Thursday, March 19, 2009


If I just wrote N8201H Mooney 20J that would about sum up my life in the last few weeks. Unfortunately I dont have any pictures to post. The Mooney and I have been buddies for a lot of hours in the last month.

Sunday and Monday this week (March 14 & 15) Jeremy and I worked on the Mooney and stayed at the school in Guayara. It had been 80 hours since oil change and we didnt have any oil but I decided to do everything except actually change the oil. We cleaned plugs, timed the mags, topped the battery with distilled water, topped off the brake reservoir, lubricated controls, dressed the prop, replaced a hose clamp and washed the airplane throughly. Monday morning Jeremy took the bus to Rurrenabaque and I was left on my own giving the Mooney TLC. Monday evening I recieved news of a 12 year old boy who had complications from an intestinal surgery and the surgeon has gone home to Santa Cruz. The parents came and explained the situation to Chichito and we agreed to evacuate the boy and his mother the next morning. I stayed the night at the hangar to be ready for an early departure. The boy should up in a taxi, not an ambulance and for a minute I thought we had made a mistake. When I saw him I changed my mind. He looked more than half dead. I wish I had pictures but maybe your imagination will do....I could have easily put a thumb and finger around his forearms because he was so skinny. His mother said he hadnt eaten anything in a week but I am sure he wasnt eating well before either. His mouth was hanging open all the time and had blood in it. His face was so swollen that he could barely open his eyes at all. We got him in the airplane and headed for Santa Cruz. I kept looking back to see if he was breathing. The hospital didnt even send a nurse on the flight. When we arrived George and Steve met me at the airport with a car and bundled him off to the hospital but not before giving me another assignment and some apples for lunch. One of the AirBP workers at the airport had a sister with Hemoraghic Dengue and was asking us to pick her up if he payed for the gas. I fueled up and headed south again. Guayaramerin to Santa Cruz is almost 500 statute miles, my new destination was about 285 miles further south on the frontier with Argentina. I was excited about the flight because I got the chance to fly over the foothills of the Andes which parralleled my course. When I reached my destination the ambulance was waiting and I was back in the air in less than 20 minutes. At first the weather looked terrible but I prayed and choose to deviate around the worst of it and abandon my IFR route in favor of a lower altitude and a course farther east away from the mountains. After we got past the first major system the weather became progressively better until we were slipping along under clear skies in smooth air. There were storms in the mountains and as the sun got low it lit up the curtains of rain and turned them from silver to gold. It was by far the most beautiful flight I have made in a while and I spent a lot of time looking out the pilot´s window towards the mountains. The other option was to see my patient vomiting blood into a bag. I think she will be alright with proper care. The next day I saw her brother at the gas pumps and he said she was doing ok. Thank God for the Mooney, otherwise seeing both frontiers in one day would be nearly impossible. I was able to tell the patients brother that I burned 32.5 gallons of gas over the round trip of 575 miles. He was more than happy to pay for the gas.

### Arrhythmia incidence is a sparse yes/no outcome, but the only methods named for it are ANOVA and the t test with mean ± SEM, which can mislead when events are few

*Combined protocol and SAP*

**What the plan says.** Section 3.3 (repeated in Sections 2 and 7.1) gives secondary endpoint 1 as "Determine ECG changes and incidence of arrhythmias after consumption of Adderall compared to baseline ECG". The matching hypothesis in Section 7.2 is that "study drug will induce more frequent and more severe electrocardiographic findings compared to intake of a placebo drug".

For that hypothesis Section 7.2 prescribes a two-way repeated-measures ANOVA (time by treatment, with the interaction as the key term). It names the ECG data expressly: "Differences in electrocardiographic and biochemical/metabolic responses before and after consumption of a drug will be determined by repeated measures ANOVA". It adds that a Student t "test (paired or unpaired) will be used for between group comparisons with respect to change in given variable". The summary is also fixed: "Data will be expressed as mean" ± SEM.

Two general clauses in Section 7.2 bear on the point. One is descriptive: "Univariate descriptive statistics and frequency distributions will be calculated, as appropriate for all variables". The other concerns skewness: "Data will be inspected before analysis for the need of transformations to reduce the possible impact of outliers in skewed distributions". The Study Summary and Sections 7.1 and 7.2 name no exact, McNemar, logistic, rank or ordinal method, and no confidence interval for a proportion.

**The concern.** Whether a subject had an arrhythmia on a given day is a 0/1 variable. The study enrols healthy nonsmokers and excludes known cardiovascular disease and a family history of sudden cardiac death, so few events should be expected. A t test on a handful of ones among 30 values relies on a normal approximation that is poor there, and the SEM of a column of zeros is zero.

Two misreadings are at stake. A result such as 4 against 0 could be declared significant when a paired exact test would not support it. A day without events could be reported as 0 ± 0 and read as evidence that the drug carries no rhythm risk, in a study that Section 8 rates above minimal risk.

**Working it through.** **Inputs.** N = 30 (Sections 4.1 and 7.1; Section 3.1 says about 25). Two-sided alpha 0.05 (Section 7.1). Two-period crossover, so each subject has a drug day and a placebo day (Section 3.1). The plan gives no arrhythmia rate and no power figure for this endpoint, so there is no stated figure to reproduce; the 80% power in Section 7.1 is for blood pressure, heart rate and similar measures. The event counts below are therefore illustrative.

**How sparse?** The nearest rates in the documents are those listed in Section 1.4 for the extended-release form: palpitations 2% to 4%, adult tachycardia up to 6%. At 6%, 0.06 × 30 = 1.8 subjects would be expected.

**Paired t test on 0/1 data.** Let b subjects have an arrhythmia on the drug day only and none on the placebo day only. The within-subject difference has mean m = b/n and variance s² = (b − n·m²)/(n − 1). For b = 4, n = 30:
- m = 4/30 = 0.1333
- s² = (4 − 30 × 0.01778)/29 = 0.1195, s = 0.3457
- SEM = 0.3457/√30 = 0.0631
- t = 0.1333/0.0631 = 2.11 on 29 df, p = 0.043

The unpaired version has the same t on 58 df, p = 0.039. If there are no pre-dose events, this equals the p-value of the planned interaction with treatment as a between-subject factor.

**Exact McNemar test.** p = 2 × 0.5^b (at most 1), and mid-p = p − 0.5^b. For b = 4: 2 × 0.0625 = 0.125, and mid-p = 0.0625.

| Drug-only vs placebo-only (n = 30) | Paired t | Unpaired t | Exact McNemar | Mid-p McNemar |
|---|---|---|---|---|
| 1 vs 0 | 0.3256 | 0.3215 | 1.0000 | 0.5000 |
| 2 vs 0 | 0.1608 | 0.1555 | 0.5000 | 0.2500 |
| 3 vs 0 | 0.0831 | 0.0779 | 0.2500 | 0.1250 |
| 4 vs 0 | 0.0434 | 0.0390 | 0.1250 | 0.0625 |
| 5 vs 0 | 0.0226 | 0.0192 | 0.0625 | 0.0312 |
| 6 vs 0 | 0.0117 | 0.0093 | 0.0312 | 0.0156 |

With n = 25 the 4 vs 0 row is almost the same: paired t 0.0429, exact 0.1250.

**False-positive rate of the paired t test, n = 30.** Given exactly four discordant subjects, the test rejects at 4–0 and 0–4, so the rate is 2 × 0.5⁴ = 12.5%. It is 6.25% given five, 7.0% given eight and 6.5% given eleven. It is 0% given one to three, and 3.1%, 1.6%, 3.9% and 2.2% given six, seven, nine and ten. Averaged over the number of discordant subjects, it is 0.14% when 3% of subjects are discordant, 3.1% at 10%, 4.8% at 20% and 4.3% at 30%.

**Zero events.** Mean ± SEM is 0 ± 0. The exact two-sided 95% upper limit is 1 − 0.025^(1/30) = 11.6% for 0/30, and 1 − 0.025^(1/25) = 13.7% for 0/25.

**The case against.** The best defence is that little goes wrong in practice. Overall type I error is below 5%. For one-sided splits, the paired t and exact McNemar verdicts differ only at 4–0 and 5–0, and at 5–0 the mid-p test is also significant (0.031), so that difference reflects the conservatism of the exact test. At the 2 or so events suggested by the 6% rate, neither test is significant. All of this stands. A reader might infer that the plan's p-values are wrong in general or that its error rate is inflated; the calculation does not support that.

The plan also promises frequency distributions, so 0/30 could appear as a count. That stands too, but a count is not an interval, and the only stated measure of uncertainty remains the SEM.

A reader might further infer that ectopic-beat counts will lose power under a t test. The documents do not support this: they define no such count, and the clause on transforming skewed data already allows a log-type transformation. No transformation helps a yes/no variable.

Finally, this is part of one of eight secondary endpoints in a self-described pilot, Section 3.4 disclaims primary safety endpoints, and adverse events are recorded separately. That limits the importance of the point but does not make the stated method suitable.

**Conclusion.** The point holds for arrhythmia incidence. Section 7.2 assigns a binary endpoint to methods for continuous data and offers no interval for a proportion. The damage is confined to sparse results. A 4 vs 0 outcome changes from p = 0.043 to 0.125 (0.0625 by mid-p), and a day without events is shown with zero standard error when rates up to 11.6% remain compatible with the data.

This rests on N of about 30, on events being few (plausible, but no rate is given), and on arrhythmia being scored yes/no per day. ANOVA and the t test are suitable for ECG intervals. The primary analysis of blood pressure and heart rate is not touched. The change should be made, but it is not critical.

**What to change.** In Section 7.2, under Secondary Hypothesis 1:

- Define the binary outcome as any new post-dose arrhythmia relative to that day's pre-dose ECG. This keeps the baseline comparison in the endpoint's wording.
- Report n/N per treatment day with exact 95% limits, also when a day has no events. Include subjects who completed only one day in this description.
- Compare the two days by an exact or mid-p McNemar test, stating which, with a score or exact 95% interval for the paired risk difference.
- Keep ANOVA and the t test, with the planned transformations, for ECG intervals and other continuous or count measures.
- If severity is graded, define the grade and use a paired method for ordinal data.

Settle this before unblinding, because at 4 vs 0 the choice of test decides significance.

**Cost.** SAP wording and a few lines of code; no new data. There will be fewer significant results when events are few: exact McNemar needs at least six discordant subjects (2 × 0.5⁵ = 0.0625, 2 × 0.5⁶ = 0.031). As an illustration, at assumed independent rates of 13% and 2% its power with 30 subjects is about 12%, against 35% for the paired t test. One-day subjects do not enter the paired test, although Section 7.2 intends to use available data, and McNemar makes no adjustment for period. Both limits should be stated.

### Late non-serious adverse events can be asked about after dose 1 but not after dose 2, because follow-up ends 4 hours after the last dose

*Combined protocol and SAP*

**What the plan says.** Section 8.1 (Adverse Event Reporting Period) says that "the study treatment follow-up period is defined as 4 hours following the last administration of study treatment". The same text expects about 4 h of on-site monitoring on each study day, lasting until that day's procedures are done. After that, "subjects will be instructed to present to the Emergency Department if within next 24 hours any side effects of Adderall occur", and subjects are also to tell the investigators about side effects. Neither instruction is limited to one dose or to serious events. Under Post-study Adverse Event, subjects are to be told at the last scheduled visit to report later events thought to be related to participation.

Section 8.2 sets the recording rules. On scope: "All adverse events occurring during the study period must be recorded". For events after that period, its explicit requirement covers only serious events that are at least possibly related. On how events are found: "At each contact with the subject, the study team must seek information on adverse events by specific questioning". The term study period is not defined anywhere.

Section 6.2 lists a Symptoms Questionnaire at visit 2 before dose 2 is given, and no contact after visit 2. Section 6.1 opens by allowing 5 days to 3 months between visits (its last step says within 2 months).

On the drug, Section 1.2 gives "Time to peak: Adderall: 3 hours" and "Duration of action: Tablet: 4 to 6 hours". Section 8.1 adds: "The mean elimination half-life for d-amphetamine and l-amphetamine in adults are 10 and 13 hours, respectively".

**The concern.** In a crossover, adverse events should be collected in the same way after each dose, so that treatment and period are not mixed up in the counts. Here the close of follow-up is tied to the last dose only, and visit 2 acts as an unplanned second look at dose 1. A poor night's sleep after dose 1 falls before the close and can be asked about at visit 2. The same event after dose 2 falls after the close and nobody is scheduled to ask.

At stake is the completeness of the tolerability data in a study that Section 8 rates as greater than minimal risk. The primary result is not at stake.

1 comment:

Alex said...

Thank you for keeping us posted - I know from experience it can be hard to write once everything seems "normal" to you but it isn't for the rest of us.